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Running Native C/C++ Code with JNI on the NDK

Author: Ian Darwin -- Published? true -- FormatLanguage: W


You need to run parts of your application natively in order to use existing C/C++ code or, possibly, to improve performance of CPU-intensive code


Use JNI (Java Native Interface) via the Android Native Development Kit.


Standard Java has always allowed you to load native or compiled code into your Java program, and Android's Dalvik runtime supports this in a way that is pretty much identical with the original. Why would you as a developer want to do such a thing? One reason might be to access OS-dependent functionality. Another is speed: native code will likely run faster than Java, at least at present, although there is some contention as to how much difference this really makes. Search the web for conflicting answers.

Note that if your *entire* application is in C/C++, for example a multi-platform game using OpenGL extensively from C/C++, you will find it easier to use the NativeActivity class. While this requires API level 9 (Android 2.2.x), it will really make your life simpler. See [1].

The native code language bindings are defined for code that has been written in C or C++. If you need to access a language other than C/C++, you could write a bit of C/C++ and have it pass control to other functions or applications, but you should also consider using the Android Scripting Environment.

For this example I use a simple numeric calculation, computing the square root of a double using the simple Newton-Raphson iterative method. The code provides both a Java and a C version, to compare the speeds.

Ian's Basic Steps: Java Calling Native Code

To call native code from Java:

  1. Install the Android Native Development Kit (NDK) in addition to the ADK.
  2. Write Java code that declares and calls a native method.
  3. Compile this Java code.
  4. Create a .h header file using javah.
  5. Write a C function that includes this header file and implements the native method to do the work.
  6. Prepare the Android.mk (and optionally Application.mk) configuration files.
  7. Compile the C code into a loadable object using $NDK/ndk-build.
  8. Package and deploy your application, and test it.

The preliminary step is to download the NDK as a tar or zip file, extract it someplace convenient, and set the environment variable such as NDK to where you've installed it, for referring back to the NDK install. You'll want this to read documentation as well as to run the tools.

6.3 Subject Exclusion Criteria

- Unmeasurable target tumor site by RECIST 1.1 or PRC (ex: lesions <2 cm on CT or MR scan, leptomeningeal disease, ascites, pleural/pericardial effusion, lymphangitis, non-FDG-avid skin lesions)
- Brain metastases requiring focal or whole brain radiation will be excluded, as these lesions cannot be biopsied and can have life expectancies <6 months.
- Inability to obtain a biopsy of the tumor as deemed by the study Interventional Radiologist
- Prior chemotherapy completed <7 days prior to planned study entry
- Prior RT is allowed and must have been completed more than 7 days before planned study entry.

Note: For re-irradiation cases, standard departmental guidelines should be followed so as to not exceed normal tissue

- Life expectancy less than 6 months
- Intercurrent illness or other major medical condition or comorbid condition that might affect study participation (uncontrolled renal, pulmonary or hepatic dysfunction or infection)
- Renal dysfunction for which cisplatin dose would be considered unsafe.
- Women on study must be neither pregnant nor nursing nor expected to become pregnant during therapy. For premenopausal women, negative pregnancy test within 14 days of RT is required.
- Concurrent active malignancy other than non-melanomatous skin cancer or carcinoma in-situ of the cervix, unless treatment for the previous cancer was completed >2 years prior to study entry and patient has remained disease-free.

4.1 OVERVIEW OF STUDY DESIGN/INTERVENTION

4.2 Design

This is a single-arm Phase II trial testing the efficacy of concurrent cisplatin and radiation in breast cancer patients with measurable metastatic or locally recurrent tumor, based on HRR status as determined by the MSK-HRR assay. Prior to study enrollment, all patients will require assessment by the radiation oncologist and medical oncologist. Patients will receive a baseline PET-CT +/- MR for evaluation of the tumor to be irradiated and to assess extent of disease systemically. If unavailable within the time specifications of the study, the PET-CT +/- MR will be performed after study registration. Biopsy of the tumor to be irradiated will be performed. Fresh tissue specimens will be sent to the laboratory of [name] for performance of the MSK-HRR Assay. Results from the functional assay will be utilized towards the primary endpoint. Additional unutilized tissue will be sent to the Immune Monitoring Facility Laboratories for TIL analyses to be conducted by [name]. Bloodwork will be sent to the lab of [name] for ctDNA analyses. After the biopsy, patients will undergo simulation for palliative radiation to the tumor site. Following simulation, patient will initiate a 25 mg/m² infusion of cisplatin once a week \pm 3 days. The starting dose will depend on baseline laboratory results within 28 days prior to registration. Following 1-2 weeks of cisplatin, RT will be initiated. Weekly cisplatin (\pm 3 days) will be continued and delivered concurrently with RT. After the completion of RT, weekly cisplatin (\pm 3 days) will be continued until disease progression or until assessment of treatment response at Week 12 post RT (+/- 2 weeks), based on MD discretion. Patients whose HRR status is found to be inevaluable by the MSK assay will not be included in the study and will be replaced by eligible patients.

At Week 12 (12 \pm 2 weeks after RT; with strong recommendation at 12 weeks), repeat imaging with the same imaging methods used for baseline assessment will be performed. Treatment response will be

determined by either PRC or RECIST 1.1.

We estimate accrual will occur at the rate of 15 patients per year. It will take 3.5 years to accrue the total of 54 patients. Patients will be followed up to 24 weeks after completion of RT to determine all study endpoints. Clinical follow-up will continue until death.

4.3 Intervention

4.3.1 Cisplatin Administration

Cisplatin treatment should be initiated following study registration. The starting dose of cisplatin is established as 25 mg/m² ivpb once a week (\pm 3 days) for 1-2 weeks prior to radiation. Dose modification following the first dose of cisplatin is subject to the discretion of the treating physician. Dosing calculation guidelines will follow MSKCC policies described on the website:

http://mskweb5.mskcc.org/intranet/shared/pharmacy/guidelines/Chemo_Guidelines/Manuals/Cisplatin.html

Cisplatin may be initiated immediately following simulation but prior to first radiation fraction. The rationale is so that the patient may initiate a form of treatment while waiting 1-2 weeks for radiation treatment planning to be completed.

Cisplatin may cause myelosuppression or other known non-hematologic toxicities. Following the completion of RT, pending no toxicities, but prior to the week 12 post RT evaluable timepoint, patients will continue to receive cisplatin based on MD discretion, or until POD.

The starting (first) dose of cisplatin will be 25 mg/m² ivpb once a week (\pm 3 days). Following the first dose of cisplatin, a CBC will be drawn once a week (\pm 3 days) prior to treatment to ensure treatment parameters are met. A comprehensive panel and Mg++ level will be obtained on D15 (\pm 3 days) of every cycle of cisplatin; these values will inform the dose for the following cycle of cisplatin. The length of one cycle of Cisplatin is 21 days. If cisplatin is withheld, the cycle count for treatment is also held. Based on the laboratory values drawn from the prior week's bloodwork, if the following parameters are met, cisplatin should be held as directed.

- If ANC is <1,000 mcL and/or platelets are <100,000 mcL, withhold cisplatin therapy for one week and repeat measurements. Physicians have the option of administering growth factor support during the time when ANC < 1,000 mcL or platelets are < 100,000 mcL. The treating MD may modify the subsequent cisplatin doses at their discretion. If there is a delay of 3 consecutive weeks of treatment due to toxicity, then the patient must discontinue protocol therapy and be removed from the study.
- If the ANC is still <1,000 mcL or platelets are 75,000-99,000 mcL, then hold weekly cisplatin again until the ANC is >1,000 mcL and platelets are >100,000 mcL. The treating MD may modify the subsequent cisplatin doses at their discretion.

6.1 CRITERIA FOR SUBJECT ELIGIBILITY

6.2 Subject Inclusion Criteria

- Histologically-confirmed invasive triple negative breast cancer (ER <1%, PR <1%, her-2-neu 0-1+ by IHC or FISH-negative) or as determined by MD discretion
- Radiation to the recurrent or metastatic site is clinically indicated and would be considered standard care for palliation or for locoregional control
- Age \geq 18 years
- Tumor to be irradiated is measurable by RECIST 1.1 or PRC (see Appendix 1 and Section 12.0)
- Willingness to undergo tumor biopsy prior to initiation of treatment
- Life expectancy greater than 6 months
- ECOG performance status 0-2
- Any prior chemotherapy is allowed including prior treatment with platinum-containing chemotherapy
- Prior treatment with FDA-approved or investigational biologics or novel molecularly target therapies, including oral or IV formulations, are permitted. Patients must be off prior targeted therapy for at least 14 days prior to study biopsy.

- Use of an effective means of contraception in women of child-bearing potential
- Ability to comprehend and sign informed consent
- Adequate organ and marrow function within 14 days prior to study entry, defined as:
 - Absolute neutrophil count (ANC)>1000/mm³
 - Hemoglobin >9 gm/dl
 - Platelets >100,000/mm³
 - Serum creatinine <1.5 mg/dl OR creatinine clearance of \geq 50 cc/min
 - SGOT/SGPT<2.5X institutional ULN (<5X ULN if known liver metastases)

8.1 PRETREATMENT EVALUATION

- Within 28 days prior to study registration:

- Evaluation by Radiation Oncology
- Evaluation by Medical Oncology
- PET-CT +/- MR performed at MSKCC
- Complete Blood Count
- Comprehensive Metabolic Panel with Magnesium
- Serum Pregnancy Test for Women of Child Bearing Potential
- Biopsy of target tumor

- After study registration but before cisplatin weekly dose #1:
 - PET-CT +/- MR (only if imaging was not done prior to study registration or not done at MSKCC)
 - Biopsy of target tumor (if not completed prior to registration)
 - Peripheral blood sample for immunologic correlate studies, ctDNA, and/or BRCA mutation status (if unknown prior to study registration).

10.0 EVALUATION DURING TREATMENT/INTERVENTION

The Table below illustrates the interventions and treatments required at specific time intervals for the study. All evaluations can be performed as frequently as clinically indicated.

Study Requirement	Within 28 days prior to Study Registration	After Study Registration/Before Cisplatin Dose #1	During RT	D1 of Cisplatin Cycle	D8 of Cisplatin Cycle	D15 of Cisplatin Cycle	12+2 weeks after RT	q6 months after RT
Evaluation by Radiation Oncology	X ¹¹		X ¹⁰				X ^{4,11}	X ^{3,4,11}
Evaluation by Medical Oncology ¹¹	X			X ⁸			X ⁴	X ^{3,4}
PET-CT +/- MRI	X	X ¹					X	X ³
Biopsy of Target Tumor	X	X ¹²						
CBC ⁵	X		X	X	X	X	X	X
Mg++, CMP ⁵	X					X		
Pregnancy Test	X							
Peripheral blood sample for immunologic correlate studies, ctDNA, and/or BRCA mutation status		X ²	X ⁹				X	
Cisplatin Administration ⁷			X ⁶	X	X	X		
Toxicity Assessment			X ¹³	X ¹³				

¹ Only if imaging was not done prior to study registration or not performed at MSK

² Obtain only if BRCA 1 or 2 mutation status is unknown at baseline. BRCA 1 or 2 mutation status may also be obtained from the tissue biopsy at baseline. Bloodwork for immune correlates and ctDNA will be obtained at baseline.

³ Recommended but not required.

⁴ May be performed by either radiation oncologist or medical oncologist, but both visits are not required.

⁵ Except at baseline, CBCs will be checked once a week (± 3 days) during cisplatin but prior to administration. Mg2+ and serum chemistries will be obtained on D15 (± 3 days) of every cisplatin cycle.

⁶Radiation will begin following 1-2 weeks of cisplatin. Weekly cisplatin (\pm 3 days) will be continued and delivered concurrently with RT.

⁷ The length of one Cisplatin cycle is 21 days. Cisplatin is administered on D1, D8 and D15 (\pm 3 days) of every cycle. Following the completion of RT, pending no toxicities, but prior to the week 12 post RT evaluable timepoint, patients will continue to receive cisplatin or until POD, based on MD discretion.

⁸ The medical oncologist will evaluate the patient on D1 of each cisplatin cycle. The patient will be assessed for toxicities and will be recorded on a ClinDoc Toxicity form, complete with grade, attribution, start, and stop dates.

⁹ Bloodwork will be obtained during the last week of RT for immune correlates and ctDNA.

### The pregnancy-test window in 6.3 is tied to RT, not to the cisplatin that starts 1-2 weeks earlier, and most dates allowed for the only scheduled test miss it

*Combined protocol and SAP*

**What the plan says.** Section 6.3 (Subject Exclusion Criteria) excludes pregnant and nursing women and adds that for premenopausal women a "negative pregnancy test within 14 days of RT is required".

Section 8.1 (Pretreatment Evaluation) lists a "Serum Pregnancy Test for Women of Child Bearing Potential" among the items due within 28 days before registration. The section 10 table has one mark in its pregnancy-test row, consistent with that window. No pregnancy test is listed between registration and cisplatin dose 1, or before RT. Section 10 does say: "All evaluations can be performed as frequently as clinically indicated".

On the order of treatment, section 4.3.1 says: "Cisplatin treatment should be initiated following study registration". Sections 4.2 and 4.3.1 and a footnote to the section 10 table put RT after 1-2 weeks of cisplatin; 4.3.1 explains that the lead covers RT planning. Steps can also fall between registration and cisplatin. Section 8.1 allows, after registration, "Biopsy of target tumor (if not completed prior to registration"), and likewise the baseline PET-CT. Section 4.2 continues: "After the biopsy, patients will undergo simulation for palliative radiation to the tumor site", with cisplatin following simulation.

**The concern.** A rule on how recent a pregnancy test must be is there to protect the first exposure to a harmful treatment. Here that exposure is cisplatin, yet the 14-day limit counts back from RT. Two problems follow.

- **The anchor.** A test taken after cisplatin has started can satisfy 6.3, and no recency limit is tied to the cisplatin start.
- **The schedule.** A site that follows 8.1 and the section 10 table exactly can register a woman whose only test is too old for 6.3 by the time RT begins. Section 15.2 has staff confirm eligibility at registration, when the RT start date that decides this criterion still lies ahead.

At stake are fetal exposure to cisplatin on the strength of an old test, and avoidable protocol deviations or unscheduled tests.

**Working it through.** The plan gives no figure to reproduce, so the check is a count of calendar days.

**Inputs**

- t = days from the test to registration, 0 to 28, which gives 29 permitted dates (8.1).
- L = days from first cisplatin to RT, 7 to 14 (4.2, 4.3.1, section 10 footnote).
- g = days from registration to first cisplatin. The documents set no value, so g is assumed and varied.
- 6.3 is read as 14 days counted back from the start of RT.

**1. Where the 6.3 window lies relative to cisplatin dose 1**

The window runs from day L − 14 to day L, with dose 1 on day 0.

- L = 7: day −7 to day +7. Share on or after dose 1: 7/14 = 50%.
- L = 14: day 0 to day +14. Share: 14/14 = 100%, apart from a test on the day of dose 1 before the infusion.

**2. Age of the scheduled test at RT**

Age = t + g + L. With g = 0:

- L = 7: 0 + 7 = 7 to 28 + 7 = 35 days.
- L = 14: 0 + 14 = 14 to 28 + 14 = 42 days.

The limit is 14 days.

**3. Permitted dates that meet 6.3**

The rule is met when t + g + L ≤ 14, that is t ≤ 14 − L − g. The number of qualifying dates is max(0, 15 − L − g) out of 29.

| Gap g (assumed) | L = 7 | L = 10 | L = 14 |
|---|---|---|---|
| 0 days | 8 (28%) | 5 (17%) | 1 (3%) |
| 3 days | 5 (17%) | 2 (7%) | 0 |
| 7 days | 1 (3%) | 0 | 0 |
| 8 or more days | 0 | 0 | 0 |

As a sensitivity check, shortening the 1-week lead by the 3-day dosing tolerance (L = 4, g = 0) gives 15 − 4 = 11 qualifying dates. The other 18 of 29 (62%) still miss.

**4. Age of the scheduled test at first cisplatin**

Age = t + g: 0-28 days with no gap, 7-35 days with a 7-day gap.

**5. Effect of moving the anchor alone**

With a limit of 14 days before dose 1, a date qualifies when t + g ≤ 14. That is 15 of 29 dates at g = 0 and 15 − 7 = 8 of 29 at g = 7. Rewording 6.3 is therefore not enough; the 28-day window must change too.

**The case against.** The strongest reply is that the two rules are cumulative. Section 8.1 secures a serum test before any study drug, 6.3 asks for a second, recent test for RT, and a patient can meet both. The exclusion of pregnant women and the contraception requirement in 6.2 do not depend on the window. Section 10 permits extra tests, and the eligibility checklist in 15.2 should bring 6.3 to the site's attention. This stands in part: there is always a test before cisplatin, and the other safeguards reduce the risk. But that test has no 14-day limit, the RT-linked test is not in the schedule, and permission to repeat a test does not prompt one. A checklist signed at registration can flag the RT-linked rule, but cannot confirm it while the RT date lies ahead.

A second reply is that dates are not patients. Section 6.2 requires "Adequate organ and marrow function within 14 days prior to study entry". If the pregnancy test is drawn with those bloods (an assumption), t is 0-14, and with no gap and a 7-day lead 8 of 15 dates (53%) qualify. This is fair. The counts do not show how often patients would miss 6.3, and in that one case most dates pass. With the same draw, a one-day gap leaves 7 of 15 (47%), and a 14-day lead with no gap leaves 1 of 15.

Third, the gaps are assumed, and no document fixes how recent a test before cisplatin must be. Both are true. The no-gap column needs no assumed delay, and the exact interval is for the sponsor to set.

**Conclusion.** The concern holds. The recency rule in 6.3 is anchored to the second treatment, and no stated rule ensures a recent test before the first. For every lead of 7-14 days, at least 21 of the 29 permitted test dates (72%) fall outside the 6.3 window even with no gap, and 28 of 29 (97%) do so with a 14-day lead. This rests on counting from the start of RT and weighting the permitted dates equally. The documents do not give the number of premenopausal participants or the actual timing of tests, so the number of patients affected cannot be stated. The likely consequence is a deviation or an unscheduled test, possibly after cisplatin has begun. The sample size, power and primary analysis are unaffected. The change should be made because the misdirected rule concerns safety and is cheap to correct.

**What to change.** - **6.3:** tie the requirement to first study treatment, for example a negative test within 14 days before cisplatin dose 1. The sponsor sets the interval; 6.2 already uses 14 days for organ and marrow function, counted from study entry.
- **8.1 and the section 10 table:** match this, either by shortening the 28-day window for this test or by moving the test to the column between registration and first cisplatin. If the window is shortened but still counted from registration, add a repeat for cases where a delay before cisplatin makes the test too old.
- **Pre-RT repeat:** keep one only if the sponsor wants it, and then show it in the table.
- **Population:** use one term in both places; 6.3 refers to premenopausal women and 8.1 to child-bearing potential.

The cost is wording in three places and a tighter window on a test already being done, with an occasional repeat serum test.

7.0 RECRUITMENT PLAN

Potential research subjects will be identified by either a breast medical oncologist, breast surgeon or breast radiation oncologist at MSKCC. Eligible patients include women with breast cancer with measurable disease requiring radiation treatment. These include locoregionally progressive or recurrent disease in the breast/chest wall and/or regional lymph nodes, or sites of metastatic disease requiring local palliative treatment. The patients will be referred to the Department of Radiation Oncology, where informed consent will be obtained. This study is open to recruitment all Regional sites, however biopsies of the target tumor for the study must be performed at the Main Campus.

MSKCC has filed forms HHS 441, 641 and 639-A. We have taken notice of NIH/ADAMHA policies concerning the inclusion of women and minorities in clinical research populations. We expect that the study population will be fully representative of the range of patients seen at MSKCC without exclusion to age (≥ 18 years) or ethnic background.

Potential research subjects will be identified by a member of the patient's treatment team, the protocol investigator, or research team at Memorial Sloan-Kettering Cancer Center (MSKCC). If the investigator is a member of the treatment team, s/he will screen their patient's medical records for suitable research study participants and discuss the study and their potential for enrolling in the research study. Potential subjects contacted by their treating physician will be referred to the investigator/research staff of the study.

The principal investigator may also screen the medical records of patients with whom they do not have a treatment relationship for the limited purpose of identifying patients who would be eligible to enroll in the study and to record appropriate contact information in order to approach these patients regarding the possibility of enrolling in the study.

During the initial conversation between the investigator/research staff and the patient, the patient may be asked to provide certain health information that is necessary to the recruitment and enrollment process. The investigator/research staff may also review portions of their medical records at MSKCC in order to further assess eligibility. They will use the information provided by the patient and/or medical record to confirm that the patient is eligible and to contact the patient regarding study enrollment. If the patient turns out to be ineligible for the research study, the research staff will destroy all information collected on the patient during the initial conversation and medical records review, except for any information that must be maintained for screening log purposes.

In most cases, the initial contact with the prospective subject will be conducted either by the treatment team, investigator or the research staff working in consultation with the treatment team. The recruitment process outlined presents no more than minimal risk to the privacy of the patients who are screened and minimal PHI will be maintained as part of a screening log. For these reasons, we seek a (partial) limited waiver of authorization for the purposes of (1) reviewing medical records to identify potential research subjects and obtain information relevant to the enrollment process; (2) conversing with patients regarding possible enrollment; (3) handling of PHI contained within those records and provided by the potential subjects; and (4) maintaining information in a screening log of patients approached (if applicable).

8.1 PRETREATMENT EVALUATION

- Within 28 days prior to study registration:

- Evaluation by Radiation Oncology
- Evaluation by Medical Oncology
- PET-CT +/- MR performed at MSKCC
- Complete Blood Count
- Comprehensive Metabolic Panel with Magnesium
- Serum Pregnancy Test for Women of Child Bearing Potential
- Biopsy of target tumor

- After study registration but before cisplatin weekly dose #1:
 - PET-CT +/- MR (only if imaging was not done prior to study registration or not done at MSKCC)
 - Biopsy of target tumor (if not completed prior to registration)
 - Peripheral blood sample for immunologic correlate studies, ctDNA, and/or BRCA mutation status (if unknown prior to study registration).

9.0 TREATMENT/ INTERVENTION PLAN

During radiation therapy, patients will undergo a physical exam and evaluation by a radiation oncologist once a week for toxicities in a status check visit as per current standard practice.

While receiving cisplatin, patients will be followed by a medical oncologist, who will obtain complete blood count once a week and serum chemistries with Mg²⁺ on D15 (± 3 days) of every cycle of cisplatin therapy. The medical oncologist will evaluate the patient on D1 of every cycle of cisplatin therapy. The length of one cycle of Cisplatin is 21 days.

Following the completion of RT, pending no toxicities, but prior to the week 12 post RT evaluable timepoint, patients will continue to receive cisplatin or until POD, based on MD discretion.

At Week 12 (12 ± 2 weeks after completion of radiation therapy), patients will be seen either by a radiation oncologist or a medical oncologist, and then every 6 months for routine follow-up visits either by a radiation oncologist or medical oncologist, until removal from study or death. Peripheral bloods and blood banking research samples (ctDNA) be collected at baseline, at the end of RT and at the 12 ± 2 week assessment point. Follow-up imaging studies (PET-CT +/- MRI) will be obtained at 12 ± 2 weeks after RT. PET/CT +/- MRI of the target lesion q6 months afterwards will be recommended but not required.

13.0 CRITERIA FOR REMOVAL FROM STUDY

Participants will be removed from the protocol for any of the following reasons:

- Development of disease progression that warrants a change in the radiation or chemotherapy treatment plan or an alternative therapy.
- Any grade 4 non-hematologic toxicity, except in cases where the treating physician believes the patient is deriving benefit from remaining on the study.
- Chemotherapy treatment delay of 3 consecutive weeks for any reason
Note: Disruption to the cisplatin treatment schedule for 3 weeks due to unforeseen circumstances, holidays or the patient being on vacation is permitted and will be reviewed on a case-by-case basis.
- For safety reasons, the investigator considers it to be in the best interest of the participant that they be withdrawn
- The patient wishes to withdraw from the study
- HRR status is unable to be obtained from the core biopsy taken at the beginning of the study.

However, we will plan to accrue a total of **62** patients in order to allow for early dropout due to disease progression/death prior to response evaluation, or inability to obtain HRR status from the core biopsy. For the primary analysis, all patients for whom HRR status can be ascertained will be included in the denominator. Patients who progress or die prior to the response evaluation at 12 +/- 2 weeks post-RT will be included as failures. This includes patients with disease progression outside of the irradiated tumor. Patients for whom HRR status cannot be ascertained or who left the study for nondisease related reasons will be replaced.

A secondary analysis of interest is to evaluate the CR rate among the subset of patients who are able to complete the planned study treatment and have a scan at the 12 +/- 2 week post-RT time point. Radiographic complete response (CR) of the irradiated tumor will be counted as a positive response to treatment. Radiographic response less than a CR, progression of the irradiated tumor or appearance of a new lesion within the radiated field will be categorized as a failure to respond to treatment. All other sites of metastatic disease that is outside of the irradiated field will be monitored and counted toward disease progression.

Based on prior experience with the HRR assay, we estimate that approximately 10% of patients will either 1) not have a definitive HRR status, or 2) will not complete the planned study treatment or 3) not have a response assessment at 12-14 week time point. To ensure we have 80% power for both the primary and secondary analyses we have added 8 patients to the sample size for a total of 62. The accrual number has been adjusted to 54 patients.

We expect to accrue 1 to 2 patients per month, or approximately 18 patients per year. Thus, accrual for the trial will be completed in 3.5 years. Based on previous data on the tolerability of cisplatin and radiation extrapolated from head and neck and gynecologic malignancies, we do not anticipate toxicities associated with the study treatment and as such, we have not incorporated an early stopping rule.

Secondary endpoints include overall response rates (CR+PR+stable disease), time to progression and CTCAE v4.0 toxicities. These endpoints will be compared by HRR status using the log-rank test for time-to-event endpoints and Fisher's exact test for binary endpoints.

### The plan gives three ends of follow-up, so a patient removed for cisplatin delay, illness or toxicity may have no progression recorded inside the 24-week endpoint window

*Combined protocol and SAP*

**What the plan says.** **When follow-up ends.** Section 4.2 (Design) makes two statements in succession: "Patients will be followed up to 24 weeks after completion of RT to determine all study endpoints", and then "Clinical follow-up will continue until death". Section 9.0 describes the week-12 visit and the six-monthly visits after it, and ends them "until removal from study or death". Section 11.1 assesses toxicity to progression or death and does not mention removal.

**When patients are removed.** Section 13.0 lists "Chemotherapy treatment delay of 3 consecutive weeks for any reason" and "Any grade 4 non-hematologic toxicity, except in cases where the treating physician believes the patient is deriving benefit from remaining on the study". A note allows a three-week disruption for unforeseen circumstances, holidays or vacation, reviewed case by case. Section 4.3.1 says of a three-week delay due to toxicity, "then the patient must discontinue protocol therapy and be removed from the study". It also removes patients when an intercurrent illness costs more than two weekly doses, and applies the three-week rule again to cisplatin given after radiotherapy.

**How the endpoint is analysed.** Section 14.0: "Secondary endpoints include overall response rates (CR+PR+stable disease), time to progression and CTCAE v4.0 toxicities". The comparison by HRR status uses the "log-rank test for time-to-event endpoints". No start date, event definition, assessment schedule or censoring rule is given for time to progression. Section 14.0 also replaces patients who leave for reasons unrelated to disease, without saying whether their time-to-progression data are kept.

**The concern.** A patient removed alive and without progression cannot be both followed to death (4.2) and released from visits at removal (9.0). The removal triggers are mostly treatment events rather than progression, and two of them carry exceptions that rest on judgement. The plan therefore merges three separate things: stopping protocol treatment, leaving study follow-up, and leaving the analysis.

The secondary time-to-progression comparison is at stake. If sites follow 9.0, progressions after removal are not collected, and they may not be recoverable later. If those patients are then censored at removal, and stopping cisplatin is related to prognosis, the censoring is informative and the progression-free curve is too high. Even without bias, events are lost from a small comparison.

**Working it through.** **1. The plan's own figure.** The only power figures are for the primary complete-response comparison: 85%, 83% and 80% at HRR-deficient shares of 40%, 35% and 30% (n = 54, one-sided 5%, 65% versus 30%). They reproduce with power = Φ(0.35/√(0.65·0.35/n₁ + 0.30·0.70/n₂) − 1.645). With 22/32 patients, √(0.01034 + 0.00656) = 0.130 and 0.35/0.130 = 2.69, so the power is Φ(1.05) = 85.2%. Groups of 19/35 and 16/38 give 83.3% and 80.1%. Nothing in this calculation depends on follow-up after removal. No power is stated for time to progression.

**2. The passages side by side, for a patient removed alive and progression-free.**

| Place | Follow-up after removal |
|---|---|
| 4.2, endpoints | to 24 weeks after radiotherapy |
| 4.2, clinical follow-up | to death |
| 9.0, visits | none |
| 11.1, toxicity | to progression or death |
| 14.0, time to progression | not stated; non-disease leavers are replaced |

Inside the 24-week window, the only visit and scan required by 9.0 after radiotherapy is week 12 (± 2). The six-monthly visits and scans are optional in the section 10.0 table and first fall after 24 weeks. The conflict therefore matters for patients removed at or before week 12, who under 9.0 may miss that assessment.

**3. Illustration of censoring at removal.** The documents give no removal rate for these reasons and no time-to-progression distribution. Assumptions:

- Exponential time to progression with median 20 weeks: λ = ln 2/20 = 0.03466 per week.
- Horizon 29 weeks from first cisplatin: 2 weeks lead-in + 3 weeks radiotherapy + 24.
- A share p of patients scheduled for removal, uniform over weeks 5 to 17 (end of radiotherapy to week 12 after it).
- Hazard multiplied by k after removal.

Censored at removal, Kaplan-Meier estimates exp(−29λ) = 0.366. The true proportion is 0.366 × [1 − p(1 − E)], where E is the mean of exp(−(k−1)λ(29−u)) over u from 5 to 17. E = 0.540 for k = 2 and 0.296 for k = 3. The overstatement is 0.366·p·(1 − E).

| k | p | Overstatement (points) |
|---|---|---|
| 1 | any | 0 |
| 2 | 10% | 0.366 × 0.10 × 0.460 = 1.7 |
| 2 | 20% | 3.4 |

The first step is to write Java code that declares and calls a native method. To declare the method, use the keyword native to indicate that the method is native. To use the native method, no special syntax is used, but your application - typically in your main Activity - must provide a static code block that loads your native method using System.loadLibrary() . (The dynamically loadable module will be created in Step 6.) Static blocks are executed when the class containing them is loaded; loading the native code here ensures it is in memory when needed!

Object variables that your native code may modify should carry the volatile modifier. In my example, SqrtDemo.java contains the native method declaration (as well as a Java implementation of the algorithm).

public class SqrtDemo {

	public static final double EPSILON = 0.05d;

	public static native double sqrtC(double d);

	public static double sqrtJava(double d) {
		double x0 = 10.0, x1 = d, diff;
		do {
			x1 = x0 - (((x0 * x0) - d) / (x0 * 2));
			diff = x1 - x0;
			x0 = x1;
		} while (Math.abs(diff) > EPSILON);
		return x1;

The Activity class Main.java uses the native code:

// In the Activity class, outside any methods:
static {

// In a method of the Activity class where you need to use it:
double d = SqrtDemo.sqrtC(123456789.0);

The next step is simple; just build the project normally, using the ADK Eclipse Plugin or Ant.

Next, you need to create a C-language .h header file that provides the interface between the JVM and your native code. Use javah to produce this file. javah needs to read the class that declares one or more native methods, and will generate a .h file specific to the package and class name.

mkdir jni // keep everything JNI-related here
javah -d jni -classpath bin foo.ndkdemo.SqrtDemo // produces foo_ndkdemo_SqrtDemo.h

The .h file produced is a "glue" file, not really meant for human consumption and particularly not for editing. But by inspecting the resulting .h file, you'll see that the C method's name is composed of the name Java, the package name, the class name, and the method name: